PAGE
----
Commutes are a great opportunity to practice Mindfulness

For those who commute to work every day, this is the perfect opportunity to train yourself to remain present in the moment.

Traffic sucks and right now there is no way around it (Tesla and Uber could hurry up and make it better). It’s plain and simple, terrible. But what if instead of continuing to have a stressful or boring commute, you could have an opportunity to train yourself to be present, and enjoy the ride without listening to music, being on Facebook, or screaming at bad drivers? Maybe your commute would stop being so terrible? Who knows!

Daily commutes are a powerful chance to practice Mindfulness outside of meditation and build better habits. This type of Mindfulness practice can boost your ability to focus, remain calm, and it gives you an opportunity to explore different emotional reactions. Not only that but by practicing Mindfulness you’ll get to your destination, whether it’s your office or home, with a stronger sense of calmness, feeling refreshed and ready for whatever it’s coming.

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So what does it mean to practice Mindfulness while commuting? Well, it means that you pay close attention to all of your moves on the road and that you bring your mind back every time you think about something else besides driving and what’s going on at that moment.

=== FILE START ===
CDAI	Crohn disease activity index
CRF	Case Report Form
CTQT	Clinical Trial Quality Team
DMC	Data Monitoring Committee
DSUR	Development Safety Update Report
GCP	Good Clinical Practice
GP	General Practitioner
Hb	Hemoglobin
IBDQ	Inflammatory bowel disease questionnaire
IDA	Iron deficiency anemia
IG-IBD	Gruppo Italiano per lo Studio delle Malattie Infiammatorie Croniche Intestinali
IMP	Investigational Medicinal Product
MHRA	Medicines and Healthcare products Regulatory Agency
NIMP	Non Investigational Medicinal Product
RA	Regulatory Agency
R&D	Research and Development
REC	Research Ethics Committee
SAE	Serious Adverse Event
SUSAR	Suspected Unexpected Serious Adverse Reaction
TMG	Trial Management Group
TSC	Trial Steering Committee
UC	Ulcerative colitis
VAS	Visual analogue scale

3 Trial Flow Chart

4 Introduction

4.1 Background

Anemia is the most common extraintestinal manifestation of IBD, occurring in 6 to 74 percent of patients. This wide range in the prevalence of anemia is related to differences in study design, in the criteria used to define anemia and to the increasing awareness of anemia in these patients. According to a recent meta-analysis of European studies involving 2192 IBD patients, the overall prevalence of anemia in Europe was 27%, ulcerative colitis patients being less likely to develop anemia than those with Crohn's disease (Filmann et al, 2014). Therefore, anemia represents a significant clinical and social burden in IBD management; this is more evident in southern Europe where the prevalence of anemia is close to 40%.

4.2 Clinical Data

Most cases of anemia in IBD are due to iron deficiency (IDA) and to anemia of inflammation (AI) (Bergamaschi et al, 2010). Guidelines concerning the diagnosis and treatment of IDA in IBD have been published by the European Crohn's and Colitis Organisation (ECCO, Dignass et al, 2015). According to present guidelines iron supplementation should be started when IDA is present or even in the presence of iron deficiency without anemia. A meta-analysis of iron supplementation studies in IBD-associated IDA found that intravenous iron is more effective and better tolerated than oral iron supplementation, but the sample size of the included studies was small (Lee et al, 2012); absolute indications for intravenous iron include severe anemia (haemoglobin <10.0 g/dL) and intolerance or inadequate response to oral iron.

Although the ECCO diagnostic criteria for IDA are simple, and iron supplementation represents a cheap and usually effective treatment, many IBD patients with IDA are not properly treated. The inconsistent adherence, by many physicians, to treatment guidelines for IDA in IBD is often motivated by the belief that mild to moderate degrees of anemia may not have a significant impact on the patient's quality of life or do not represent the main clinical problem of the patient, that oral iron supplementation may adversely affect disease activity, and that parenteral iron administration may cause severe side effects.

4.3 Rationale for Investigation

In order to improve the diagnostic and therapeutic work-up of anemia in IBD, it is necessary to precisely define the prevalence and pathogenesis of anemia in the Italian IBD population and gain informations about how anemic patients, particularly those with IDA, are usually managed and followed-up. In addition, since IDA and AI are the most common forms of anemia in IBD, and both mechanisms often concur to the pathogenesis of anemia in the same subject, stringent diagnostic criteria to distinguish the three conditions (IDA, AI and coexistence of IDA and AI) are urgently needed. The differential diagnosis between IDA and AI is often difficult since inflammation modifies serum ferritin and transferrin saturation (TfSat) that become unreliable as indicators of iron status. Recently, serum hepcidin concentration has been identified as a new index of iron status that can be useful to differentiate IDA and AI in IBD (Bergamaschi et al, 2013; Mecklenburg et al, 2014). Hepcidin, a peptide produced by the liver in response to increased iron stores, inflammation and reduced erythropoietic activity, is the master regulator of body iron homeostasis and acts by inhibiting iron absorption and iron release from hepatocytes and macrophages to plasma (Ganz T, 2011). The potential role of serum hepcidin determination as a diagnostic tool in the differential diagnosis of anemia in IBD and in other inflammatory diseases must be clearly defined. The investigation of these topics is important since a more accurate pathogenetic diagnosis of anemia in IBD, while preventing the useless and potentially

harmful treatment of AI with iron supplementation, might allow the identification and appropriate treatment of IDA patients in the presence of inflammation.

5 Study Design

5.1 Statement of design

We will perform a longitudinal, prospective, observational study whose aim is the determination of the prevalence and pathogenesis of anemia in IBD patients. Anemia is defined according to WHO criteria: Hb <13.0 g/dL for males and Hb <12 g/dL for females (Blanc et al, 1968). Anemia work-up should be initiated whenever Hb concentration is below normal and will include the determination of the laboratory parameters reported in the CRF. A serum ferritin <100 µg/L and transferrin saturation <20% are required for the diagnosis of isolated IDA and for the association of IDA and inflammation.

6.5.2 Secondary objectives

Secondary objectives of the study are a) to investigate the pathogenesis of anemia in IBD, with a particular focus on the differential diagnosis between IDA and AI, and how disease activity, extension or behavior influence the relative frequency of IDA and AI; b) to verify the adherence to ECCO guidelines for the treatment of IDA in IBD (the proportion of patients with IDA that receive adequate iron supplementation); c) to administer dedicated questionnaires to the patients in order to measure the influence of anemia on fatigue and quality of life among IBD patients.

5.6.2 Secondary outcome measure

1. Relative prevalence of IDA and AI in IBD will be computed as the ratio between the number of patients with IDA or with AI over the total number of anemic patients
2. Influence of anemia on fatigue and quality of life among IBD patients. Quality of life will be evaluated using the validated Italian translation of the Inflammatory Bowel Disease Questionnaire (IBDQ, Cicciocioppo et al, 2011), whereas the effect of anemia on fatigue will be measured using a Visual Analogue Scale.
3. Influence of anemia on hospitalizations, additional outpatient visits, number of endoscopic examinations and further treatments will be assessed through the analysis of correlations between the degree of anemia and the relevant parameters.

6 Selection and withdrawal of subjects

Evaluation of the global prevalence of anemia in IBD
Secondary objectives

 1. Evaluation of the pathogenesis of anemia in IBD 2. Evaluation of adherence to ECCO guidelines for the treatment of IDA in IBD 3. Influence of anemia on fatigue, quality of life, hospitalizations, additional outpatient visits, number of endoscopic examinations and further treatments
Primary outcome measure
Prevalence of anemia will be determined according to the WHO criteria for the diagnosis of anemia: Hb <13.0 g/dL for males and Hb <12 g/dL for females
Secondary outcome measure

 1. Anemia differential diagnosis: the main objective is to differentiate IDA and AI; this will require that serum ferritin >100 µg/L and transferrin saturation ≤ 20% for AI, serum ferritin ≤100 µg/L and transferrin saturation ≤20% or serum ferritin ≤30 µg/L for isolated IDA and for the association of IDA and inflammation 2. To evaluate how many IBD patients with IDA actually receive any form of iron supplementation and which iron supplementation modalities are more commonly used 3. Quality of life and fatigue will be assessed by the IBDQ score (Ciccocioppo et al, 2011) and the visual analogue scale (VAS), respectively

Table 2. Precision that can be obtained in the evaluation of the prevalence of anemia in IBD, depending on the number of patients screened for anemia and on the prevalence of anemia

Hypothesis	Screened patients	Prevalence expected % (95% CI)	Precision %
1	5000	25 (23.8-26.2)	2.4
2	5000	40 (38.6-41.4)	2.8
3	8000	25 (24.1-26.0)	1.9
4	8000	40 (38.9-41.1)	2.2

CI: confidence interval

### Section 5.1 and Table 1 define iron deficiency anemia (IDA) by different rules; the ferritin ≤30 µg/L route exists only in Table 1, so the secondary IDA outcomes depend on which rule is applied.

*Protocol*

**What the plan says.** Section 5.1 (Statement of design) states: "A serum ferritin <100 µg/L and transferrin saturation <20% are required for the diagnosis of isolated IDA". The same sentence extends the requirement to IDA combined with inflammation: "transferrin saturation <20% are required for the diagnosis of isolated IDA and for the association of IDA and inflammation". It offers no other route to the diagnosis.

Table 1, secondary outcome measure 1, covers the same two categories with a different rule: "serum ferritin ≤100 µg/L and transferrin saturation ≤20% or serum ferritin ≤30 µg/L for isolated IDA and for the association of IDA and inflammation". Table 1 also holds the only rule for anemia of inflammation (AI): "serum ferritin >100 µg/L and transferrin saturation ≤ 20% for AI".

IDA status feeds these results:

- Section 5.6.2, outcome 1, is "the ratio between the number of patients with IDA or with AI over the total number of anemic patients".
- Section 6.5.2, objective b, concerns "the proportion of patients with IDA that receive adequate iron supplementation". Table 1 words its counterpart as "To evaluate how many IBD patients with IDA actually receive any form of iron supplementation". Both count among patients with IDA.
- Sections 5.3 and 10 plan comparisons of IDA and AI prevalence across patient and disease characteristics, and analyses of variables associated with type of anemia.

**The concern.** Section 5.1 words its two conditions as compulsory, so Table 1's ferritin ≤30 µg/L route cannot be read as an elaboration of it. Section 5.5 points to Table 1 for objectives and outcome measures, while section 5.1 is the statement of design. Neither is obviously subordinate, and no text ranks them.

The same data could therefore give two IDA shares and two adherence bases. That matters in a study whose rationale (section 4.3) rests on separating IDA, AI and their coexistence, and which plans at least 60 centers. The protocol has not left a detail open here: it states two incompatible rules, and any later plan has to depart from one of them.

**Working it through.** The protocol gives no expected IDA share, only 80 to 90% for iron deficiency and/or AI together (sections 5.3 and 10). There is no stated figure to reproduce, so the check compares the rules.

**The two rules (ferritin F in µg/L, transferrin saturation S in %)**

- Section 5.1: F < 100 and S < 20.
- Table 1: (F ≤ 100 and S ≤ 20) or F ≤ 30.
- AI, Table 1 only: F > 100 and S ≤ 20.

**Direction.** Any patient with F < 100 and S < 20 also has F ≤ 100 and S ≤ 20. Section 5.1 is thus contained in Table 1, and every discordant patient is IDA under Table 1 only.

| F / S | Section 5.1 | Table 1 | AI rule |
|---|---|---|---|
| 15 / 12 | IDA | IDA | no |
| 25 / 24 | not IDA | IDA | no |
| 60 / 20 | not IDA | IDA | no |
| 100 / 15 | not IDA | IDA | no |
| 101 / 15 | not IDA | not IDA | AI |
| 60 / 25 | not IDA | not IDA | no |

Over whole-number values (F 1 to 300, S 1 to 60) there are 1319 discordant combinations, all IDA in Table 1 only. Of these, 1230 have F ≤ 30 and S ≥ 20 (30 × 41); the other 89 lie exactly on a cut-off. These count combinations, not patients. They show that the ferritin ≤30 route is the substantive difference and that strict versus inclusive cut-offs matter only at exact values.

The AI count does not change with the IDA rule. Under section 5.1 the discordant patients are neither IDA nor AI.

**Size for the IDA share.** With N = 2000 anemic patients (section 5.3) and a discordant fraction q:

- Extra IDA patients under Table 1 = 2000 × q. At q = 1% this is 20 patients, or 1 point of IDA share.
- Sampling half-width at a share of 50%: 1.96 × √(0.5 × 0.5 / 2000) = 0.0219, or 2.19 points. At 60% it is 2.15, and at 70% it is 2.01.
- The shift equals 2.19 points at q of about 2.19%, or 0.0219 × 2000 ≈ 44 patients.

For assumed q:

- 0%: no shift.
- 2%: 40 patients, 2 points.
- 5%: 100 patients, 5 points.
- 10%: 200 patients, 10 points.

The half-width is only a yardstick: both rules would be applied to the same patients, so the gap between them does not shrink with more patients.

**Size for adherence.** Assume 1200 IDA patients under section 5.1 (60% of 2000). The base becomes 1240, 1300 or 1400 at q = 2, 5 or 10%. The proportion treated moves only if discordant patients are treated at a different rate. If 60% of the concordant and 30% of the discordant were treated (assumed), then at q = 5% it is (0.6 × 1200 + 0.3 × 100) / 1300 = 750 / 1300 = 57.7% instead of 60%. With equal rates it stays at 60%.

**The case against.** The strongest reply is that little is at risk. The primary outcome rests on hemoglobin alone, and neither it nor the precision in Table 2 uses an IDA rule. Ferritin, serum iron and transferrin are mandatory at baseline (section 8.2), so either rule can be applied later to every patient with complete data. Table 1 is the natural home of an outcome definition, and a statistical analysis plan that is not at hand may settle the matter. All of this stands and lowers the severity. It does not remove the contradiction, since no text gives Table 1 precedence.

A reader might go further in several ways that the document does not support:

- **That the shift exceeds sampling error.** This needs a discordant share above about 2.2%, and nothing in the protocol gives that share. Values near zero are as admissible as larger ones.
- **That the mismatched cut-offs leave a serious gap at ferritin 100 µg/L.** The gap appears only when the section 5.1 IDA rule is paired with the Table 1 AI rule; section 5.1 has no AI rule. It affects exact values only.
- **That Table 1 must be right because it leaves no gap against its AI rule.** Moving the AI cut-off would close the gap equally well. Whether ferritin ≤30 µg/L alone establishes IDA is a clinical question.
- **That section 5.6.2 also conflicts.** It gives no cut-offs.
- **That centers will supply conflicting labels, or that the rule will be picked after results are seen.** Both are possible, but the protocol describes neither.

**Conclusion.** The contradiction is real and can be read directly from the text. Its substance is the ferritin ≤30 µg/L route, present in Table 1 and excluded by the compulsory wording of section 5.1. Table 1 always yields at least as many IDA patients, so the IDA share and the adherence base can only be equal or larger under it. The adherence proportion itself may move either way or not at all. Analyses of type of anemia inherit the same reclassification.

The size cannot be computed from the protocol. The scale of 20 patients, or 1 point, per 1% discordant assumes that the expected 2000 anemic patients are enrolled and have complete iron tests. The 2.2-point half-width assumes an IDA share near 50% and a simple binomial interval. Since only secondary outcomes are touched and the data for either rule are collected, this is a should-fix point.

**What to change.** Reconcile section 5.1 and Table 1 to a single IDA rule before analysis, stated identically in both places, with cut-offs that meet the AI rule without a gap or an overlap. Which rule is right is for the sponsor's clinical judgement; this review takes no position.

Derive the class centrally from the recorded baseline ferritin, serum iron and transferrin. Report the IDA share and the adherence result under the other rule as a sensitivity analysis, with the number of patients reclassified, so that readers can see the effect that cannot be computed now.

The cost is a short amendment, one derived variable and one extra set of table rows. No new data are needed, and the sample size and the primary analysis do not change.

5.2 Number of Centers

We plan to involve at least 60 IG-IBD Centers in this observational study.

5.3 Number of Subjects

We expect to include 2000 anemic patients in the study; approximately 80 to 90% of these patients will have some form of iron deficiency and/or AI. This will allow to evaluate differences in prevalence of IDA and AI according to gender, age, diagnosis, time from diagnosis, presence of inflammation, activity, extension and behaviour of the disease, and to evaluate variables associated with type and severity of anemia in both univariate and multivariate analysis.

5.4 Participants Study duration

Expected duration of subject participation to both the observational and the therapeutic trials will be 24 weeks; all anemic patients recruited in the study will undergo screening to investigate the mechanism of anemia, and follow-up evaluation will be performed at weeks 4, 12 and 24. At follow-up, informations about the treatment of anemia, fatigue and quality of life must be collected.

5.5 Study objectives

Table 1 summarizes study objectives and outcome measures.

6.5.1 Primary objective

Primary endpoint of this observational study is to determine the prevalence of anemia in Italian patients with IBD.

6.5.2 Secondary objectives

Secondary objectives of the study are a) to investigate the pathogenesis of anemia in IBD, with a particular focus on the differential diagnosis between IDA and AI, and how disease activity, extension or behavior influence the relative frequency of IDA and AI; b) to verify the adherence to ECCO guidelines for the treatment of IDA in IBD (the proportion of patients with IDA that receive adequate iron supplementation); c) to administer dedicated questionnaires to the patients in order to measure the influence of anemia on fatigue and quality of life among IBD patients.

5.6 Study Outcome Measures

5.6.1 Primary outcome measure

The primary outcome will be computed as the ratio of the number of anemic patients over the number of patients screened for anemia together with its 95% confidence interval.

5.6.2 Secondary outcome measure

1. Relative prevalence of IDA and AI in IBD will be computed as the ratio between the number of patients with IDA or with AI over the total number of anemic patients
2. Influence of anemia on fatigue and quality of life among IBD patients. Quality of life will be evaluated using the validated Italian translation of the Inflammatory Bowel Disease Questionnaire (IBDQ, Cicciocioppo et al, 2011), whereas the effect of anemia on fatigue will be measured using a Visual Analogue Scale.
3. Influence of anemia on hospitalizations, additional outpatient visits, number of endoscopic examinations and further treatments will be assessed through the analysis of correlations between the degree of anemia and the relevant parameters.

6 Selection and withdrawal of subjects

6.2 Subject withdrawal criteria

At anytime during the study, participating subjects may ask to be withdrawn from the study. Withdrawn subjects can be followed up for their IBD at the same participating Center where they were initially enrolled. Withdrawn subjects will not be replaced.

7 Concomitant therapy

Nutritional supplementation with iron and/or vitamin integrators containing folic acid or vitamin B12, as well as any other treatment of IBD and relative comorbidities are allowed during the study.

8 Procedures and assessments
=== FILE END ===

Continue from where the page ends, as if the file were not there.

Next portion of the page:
What happened the first time you drove on your own? I’m pretty sure you were extremely careful and mindful of every move-turn you made. You were paying close attention to how fast you were going, putting the blinker before turning, and making each turn carefully. I know that now most of the driving comes automatically, and you don’t have to think so hard to figure out how or where to turn, but you can still be mindful while driving.

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So what about this, next time you are driving focus on these 3 things: What you see, what you hear, and what you feel. Simply note any sensation, scenery, or noise and continue to focus on the next. If you get distracted at any point, bring your mind back and continue to focus on those three things until you reach your destination.

Sounds simpler than it actually is, but the idea is that you retrain your mind to stay present in each moment instead of wandering off. Whatever happened yesterday or whatever will happen later, does not matter at that moment of driving.

This simple practice can build a great habit for your mind to remain present in every moment in life.

So, I encourage you to use either your way to work or your way back home to practice mindful driving by focusing on: what you see, what you hear, and what you feel.

As I always say, sometimes we can’t change things, but we change the way we experience them. So practice Mindfulness, retrain your mind, relieve stress, increase your focus, and make the most out of your commute. You have been challenged!